Henry Rollins: Fool For New York City
[Look for your weekly fix from the one and only Henry Rollins right here on West Coast Sound every Thursday, and come back tomorrow for the awesomely annotated playlist for his Saturday KCRW broadcast.]
I am in the middle of a week of shows in New York City and living in the Soho Grand Hotel. Every evening, I walk an uptown mile to Joe's Pub, my place of employ, hit stage at 21:00 hrs., finish, eat and then walk back here.
The venue is located in an area where I lived on and off between 1993 and 1997. As I walk up Lafayette toward Joe's, my mind fills with memories. I used to occupy the Starbucks at Astor Place several nights a week. They had air conditioning and coffee, which gave me a break from my hotbox-from-hell apartment. A major part of my books Eye Scream and Solipsist were written there.
For me, NYC, music and my life are tightly intertwined. I had some of the greatest and worst times of my life here.
Sometimes when you meet a musician you are a fan of and he or she isn't the friendliest person, you walk away from the experience wondering if you will ever be able to listen to their music again. If that ever happens to you, try to allow the musician a little breathing room. Trying to write music, be in a band and keep it all happening is one of the hardest, morale-destroying, heartbreaking things you will ever try to do -- and that's when it's going well.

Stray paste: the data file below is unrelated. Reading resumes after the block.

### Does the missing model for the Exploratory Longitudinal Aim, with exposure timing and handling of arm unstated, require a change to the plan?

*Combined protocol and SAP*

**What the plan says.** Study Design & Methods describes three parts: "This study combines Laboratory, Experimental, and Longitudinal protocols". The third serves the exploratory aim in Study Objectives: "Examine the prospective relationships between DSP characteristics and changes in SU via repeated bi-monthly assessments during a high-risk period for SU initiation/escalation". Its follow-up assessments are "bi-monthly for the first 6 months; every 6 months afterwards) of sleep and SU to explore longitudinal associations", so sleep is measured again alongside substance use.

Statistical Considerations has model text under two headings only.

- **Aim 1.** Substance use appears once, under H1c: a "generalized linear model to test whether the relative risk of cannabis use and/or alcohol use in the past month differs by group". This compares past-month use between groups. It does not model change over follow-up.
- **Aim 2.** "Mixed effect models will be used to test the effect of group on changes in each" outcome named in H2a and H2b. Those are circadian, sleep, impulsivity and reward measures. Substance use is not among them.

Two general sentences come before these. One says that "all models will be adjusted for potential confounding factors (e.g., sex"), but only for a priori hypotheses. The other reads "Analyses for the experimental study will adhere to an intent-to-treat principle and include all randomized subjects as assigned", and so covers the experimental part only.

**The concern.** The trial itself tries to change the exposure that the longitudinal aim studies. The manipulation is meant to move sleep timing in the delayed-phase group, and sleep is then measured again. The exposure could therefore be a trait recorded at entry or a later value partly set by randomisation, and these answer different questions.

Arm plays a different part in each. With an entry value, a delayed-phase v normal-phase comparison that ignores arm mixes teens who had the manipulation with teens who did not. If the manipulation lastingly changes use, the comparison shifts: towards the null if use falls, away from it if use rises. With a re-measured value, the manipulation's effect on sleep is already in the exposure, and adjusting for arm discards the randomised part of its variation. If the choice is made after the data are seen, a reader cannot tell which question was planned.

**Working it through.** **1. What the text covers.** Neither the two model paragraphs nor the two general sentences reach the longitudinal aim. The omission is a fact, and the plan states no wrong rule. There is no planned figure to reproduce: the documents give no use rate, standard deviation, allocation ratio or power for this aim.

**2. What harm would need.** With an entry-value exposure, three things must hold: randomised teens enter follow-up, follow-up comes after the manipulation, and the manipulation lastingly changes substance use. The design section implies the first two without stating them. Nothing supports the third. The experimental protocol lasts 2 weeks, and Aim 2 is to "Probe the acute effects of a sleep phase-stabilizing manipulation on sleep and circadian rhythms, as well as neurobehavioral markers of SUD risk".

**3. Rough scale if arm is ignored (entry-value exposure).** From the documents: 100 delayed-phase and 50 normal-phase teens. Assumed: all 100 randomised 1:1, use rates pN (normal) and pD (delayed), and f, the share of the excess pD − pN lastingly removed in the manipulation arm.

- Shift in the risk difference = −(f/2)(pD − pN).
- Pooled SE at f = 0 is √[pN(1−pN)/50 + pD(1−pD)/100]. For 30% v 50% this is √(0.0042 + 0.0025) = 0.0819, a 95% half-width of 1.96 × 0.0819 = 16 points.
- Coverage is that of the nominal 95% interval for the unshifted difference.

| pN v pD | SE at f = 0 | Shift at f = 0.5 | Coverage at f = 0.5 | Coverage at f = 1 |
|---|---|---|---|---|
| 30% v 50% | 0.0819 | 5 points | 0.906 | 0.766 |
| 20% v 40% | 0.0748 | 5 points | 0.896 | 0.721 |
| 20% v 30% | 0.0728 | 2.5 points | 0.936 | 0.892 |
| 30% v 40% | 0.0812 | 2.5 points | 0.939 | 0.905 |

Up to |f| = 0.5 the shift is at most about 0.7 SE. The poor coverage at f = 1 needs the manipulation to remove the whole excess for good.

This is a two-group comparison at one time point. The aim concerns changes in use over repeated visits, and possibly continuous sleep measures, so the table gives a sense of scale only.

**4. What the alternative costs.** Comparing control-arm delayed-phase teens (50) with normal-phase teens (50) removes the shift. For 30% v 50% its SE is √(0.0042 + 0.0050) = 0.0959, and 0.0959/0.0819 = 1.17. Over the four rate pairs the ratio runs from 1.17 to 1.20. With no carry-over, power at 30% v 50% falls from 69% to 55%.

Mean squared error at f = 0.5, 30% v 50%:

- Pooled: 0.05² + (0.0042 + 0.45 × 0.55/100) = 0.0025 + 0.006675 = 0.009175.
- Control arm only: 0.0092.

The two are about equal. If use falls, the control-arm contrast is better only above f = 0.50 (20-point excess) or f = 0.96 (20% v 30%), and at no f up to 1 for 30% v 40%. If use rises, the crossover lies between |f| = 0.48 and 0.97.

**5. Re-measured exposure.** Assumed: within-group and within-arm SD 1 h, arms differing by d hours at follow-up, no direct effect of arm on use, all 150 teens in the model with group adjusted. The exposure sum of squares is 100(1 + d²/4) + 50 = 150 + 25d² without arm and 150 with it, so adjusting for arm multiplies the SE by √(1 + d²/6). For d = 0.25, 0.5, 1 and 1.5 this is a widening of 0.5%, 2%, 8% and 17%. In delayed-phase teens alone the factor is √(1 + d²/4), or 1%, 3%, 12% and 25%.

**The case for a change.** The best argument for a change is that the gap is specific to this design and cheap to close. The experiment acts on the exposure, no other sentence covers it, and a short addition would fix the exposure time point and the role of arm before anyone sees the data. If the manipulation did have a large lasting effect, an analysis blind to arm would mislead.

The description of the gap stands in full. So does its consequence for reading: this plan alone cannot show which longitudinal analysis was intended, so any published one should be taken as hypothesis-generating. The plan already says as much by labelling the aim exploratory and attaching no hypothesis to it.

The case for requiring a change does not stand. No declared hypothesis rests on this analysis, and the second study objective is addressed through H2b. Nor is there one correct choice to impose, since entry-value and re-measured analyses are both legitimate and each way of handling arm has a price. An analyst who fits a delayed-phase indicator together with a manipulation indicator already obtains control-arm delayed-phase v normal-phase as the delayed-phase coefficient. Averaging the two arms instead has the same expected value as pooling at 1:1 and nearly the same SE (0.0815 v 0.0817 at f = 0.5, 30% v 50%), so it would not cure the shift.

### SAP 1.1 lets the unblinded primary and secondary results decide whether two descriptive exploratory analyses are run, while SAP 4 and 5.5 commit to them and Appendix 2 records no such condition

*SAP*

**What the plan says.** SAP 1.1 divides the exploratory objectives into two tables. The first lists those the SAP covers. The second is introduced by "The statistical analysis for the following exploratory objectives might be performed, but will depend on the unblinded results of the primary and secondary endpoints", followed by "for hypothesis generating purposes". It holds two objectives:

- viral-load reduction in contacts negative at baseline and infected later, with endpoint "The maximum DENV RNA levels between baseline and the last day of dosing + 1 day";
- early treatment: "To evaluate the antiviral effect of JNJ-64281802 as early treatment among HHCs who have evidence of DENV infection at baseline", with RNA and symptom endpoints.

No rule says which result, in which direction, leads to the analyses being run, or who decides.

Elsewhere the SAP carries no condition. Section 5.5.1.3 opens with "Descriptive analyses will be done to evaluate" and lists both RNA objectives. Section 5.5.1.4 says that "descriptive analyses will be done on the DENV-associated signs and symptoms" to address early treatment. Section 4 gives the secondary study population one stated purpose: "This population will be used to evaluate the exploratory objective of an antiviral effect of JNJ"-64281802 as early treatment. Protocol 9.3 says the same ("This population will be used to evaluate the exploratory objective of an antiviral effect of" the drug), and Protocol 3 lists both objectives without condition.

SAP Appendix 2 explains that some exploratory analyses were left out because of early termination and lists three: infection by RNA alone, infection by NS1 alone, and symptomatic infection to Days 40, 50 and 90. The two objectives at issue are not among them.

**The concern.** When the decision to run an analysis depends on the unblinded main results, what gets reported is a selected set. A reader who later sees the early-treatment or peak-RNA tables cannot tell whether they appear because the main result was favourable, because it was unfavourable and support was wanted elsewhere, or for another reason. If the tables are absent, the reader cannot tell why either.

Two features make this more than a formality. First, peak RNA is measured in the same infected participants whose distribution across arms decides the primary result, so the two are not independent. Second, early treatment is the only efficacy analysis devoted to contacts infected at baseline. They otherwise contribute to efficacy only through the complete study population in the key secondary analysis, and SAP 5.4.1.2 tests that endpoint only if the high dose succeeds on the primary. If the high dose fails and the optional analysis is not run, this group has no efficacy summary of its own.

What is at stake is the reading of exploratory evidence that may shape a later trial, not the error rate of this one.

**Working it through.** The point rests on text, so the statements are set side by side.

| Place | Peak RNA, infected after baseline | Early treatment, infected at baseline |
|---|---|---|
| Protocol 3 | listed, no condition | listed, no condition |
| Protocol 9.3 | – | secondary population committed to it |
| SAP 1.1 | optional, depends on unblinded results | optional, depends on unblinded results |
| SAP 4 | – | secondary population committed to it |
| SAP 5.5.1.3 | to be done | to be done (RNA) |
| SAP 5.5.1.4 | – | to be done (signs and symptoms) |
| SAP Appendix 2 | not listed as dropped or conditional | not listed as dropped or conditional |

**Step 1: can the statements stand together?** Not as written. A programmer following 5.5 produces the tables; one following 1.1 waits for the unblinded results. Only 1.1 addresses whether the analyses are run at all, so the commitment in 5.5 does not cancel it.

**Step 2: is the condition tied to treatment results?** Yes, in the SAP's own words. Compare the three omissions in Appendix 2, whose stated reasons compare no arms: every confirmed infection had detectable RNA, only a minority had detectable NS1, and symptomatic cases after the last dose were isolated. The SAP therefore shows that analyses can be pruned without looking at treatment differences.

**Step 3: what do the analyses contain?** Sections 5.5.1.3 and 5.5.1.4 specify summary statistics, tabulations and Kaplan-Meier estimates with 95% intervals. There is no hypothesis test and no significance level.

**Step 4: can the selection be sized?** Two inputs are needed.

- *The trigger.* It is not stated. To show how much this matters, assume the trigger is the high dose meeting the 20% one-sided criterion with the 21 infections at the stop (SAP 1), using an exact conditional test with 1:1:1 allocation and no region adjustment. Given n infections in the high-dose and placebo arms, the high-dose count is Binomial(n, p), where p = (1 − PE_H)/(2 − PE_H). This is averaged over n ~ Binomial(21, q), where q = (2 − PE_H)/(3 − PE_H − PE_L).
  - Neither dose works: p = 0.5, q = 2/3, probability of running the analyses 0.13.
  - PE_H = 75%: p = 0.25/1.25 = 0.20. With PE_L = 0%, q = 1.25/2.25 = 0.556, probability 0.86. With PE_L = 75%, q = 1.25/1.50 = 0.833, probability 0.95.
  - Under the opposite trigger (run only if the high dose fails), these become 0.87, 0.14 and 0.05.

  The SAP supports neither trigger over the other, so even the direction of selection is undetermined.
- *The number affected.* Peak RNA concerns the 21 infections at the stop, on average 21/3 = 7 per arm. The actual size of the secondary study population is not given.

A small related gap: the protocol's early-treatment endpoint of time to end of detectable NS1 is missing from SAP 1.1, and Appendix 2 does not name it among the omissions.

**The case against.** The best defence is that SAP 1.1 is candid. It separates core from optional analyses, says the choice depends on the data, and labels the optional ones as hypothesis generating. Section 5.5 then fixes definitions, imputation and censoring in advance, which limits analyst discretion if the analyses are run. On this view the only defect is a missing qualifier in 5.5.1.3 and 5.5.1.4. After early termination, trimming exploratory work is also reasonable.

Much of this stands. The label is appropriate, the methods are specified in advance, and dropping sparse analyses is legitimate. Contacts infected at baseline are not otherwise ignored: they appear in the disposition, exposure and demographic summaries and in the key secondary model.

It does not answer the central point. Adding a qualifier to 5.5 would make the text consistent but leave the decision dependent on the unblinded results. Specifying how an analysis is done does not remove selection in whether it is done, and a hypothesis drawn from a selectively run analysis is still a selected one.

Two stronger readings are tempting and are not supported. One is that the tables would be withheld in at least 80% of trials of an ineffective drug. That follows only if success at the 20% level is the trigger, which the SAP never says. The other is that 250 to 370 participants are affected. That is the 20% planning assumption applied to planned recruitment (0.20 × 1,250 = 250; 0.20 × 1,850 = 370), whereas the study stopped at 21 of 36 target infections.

After an entire week of working in a practice room for several hours a day, I would spend the weekends walking for hours. I would go from the East Village to Carnegie Hall and back just to burn off the energy of my frustration and anger. I would come back to my apartment, be unable to sleep or write and then leave again and walk to Electric Ladyland and back and try to sleep. It wasn't the city that was making me angry, it was trying so hard to make music and feeling like a failure while doing it.
Quite often, the listener has no idea how much goes into writing songs, making records, touring, etc. Perhaps if they did, they might not be so quick to download the music for free.
The streets of New York City are hallways of music greatness. I walked by the Village Vanguard on Seventh Avenue a few days ago and almost stopped to salute the place.
Legends walked these streets. Walking by 315 Bowery, where CBGB's used to be, is very hard for me. I tried to go there a few nights ago but couldn't bring myself to do it, too many memories. When you consider all the people who walked into that place, from The Ramones to Suicide to Television, it's a shame it wasn't made into a historical site.